Santa Claus should stuff a box of new pens in Makana Stone’s stocking this Christmas.
The 2016 Coupeville High School graduate continues to write new adventure-filled chapters in her still young life story.
After completing an award-winning high school athletic career for the Wolves, which included all-conference honors in multiple sports and a handful of school records, Stone went on to star in basketball at Whitman College. There she was a three-time, all-league selection; named the Northwest Conference’s Player of the Year last season; and earned a spot in a national all-star game.
She parlayed all that into the opportunity to study and play at Loughborough University in London.
“I knew I wanted to continue playing basketball after Whitman,” Stone said. “But in discussing the various paths I could take with my family, coaches and mentors, I realized that playing ball this year and working toward getting my master’s was the best option for me rather than solely focusing on pursuing basketball.”
As her career wrapped up at Whitman, Stone said she most enjoyed spending time with her teammates and the athletic staff, working at basketball camps, working at the Team Awesome Basketball Leadership Academy and being immersed with the athletic community.
She also realized she wanted to pursue a degree in sports science.
Stone’s undergraduate work focused on ecology and environmental courses, but a class in physiology her senior year produced an “a-ha” moment, which piqued her interest in sports science.
“I, especially, wanted to have a better and working understanding of physiology and its relation to athletes’ needs,” she said, “because I ultimately want to be working with student-athletes in the future.”
After conferring with her college coaches, Whitman alumni and the recruiting agency Play Overseas, Stone sent film to a handful of universities in the United Kingdom.
“For my academic and athletic goals, Loughborough was the obvious choice,” she said. “Loughborough is the first in the world for sports-related subjects and has an elite basketball program.”
Added bonuses, she said, are the opportunity to immerse in a different culture and to travel throughout Europe (when the pandemic is over). These opportunities can be just as enriching as “hitting the books,” she said.
“I’m gaining so much knowledge just by being in this country and meeting new people from different cultures in addition to what I am getting from my (academic) program,” Stone said. “It’s really a once-in-a-lifetime experience and I am so grateful to be here.”
When COVID permits, she plays in two basketball leagues, which have a mixture of DI-DIII equivalent players.
Loughborough’s basketball program includes a “wonderful” support staff, Stone said, and there is “a little more balance between sport, school and life” than in the United States.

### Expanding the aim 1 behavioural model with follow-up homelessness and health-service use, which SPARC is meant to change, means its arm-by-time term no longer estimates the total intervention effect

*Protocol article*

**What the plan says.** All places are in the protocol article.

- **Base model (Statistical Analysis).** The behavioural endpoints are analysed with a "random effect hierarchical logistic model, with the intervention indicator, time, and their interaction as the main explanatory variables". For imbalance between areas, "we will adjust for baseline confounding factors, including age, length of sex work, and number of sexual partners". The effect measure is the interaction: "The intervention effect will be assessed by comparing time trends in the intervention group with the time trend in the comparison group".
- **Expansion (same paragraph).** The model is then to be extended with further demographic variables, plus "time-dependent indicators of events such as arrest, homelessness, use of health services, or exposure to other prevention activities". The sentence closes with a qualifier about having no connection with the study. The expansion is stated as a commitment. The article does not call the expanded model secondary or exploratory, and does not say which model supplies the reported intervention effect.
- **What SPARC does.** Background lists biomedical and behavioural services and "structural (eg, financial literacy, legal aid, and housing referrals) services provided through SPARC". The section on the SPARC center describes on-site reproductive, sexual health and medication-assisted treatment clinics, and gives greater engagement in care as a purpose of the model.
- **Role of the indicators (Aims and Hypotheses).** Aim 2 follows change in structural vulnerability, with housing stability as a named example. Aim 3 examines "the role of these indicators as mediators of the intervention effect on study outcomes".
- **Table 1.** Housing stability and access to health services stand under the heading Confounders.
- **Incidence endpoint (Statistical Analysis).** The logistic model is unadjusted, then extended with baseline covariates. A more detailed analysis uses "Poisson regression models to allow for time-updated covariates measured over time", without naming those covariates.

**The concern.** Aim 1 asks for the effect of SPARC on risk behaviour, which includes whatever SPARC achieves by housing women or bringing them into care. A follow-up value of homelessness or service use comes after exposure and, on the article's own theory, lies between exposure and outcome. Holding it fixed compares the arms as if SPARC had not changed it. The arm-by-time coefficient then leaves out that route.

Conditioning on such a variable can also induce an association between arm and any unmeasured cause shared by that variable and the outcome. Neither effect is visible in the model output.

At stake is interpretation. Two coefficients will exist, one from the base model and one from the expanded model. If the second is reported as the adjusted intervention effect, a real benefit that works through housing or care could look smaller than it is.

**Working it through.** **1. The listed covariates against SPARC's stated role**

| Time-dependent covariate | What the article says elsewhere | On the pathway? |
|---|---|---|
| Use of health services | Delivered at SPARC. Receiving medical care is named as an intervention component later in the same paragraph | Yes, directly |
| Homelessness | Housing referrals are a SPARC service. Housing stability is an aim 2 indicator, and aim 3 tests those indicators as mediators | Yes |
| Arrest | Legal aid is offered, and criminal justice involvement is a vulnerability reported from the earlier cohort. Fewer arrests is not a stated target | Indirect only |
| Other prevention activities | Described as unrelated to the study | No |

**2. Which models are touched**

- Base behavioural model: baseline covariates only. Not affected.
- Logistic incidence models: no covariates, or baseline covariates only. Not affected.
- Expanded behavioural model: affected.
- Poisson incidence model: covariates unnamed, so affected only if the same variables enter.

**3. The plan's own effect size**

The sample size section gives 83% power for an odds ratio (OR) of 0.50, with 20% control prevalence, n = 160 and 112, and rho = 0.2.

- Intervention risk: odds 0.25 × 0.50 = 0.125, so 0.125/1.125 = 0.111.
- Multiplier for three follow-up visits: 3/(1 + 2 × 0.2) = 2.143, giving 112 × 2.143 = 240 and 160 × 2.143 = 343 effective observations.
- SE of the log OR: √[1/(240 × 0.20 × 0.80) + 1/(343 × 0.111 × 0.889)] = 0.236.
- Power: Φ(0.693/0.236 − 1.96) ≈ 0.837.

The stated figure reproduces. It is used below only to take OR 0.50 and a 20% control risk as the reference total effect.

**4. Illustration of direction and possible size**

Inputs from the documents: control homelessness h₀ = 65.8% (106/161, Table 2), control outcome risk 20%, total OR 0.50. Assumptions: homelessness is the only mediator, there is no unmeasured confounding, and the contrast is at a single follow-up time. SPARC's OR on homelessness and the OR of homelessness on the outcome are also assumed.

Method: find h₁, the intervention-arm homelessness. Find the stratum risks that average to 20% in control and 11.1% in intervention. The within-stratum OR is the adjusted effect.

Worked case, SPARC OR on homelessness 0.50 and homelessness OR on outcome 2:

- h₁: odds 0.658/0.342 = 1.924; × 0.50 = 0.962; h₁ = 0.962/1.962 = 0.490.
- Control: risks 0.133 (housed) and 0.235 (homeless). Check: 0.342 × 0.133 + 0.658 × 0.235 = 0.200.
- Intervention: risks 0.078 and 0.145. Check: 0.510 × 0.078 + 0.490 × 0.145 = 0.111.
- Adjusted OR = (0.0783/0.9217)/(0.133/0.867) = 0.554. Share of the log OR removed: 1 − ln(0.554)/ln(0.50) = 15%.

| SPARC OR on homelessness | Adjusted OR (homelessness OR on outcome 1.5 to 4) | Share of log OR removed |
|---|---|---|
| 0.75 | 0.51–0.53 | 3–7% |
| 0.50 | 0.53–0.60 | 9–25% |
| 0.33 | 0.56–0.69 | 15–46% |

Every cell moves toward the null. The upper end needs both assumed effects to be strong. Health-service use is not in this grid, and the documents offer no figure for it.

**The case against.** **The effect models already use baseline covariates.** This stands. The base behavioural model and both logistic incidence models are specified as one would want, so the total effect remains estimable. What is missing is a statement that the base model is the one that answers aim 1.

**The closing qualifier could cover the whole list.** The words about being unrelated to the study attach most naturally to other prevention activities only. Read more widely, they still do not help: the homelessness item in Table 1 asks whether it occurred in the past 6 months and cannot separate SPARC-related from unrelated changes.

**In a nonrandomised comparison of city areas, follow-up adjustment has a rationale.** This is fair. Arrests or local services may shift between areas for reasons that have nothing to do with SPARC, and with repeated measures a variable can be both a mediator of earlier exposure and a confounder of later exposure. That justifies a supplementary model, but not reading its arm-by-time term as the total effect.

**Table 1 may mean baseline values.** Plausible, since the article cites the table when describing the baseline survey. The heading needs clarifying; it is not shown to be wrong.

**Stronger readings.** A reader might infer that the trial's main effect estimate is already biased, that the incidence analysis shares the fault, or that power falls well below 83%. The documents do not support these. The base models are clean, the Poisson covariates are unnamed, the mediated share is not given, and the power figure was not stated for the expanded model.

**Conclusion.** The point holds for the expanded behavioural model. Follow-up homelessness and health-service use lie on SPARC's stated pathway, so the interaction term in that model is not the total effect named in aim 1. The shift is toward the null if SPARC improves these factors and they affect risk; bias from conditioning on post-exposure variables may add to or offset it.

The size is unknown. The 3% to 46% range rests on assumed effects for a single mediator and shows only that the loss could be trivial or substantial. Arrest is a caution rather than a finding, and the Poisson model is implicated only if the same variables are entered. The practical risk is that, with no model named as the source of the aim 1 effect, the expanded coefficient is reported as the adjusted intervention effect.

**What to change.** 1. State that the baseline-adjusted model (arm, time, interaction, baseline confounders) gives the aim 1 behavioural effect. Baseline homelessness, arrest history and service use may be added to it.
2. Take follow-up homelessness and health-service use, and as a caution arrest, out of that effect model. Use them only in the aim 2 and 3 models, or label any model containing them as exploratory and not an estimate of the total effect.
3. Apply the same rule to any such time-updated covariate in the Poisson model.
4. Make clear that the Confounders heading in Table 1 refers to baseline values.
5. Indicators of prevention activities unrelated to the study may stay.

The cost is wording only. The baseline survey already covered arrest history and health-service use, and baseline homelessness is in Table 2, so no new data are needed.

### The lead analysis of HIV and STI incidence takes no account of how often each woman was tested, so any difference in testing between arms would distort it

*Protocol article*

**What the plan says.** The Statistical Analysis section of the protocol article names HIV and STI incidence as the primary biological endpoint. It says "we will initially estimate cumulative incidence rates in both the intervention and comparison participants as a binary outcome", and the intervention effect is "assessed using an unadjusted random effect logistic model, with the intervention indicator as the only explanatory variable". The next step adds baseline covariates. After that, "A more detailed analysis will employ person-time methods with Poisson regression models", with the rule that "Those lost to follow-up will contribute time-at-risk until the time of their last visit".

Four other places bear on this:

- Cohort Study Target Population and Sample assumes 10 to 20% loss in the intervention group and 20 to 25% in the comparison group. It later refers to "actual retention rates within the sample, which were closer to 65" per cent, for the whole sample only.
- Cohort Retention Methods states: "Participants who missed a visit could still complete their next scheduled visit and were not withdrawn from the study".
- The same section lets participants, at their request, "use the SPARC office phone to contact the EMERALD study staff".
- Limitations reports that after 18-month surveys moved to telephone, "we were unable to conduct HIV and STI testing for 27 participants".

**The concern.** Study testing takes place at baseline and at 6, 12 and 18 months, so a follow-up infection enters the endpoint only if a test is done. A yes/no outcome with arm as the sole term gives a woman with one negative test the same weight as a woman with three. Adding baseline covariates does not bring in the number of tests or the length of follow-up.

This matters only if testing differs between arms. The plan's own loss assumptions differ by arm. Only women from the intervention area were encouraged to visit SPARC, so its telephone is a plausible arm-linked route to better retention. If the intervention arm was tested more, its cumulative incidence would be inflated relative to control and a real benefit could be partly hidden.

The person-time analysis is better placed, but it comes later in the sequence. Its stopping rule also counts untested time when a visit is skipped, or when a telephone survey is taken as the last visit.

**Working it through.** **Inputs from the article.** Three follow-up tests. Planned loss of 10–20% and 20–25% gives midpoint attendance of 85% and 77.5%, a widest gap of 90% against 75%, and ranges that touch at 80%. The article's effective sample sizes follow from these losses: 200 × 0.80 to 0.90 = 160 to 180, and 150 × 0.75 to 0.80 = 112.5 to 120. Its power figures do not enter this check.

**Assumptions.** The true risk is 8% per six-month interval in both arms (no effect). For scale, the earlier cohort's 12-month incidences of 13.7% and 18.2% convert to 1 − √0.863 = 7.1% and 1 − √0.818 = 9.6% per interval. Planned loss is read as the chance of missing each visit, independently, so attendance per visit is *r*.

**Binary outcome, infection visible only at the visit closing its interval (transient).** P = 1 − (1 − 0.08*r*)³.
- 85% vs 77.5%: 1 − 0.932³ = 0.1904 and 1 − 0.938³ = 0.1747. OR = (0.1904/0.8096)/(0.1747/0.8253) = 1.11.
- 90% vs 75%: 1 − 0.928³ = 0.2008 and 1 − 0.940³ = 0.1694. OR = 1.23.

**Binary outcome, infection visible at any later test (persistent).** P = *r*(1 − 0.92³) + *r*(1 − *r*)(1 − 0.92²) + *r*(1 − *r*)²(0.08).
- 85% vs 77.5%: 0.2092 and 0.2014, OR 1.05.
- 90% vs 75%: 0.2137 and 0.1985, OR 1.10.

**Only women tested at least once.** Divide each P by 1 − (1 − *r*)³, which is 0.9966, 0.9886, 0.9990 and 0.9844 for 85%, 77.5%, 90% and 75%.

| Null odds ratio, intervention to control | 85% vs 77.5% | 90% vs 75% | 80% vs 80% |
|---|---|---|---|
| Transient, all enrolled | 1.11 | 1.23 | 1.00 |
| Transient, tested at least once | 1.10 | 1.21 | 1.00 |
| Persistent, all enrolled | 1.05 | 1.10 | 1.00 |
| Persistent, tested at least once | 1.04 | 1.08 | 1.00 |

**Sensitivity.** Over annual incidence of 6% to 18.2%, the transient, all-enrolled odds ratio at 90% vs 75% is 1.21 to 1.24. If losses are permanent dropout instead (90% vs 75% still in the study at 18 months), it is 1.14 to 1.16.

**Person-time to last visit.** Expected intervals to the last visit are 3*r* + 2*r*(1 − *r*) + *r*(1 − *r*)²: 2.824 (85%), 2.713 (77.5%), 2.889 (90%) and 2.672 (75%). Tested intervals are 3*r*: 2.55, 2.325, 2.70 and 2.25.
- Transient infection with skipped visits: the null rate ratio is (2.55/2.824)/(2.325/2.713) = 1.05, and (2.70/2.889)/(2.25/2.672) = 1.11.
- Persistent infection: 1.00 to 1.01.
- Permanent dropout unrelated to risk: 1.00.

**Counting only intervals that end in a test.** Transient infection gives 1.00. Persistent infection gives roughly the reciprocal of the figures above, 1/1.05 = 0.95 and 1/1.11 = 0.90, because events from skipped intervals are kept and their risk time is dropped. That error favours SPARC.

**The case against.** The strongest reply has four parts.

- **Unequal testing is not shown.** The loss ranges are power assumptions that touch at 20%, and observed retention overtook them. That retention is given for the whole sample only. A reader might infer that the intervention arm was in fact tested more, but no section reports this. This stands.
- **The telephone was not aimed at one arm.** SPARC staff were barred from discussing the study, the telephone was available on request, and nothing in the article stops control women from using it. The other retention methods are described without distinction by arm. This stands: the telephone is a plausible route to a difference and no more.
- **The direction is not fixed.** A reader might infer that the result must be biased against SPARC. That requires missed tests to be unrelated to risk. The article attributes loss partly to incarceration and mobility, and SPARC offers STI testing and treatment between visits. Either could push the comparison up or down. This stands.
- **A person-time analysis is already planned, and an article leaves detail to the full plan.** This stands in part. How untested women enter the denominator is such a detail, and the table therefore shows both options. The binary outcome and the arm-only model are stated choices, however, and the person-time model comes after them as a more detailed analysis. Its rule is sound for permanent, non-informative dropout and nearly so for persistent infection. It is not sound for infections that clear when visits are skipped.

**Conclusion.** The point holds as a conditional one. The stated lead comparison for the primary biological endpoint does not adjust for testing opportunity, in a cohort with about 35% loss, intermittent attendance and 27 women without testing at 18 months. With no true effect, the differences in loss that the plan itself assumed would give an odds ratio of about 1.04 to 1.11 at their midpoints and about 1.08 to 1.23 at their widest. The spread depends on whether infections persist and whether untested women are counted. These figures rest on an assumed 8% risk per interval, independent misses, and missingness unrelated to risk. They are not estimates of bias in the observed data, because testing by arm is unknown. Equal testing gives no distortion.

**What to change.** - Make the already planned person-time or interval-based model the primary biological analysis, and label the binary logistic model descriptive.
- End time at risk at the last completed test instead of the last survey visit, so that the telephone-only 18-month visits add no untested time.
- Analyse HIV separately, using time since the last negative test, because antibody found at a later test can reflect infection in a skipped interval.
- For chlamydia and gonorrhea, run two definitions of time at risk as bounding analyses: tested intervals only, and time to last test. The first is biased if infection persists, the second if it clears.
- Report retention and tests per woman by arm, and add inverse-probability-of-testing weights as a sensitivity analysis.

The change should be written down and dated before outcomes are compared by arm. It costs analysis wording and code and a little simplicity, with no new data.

Loughborough University wants to ensure a student-athlete’s success in every area of life, according to Stone.
Stone, hoping not to come off as insensitive to those who have suffered because of the coronavirus, called the pandemic a “real buzzkill” in terms of athletics.
Protocols limit the amount and quality of workouts, and players showing symptoms have caused practices and games to be canceled. Positive tests force the teams to isolate for 14-days.
“Getting into any type of normal practice schedule or following any game schedule is rather tough to do,” Stone said. “While I knew this was a highly probable outcome this winter, it still doesn’t change the fact that we all just want to be on the court making buckets. But, despite wanting to be on the court, the basketball staff and all the girls have been really responsible in making sure we follow protocols and everyone stays healthy.”
As far as school, the university offers a mixture of online and face-to-face classes, offers content to those who can’t attend in-person classes and has contingency plans for interruptions.
“As a person in a new country, the pandemic hasn’t affected me that much at the moment —other than having to order groceries online here and there,” she said. “I wasn’t planning on doing any traveling until winter break or the summer months, although it’s more likely that I won’t be traveling until summer.”
Stone noted that everyone has struggles, and she is grateful for those who have helped her — her family and support groups — through her own tough times.
“I owe all my success to them,” she said. “Likewise, I’d like to extend any support I can give to other students or student-athletes who may think they want to study abroad.”
Stone expects to earn her degree in one year and hopes to elevate her game to compete at a higher level after Loughborough.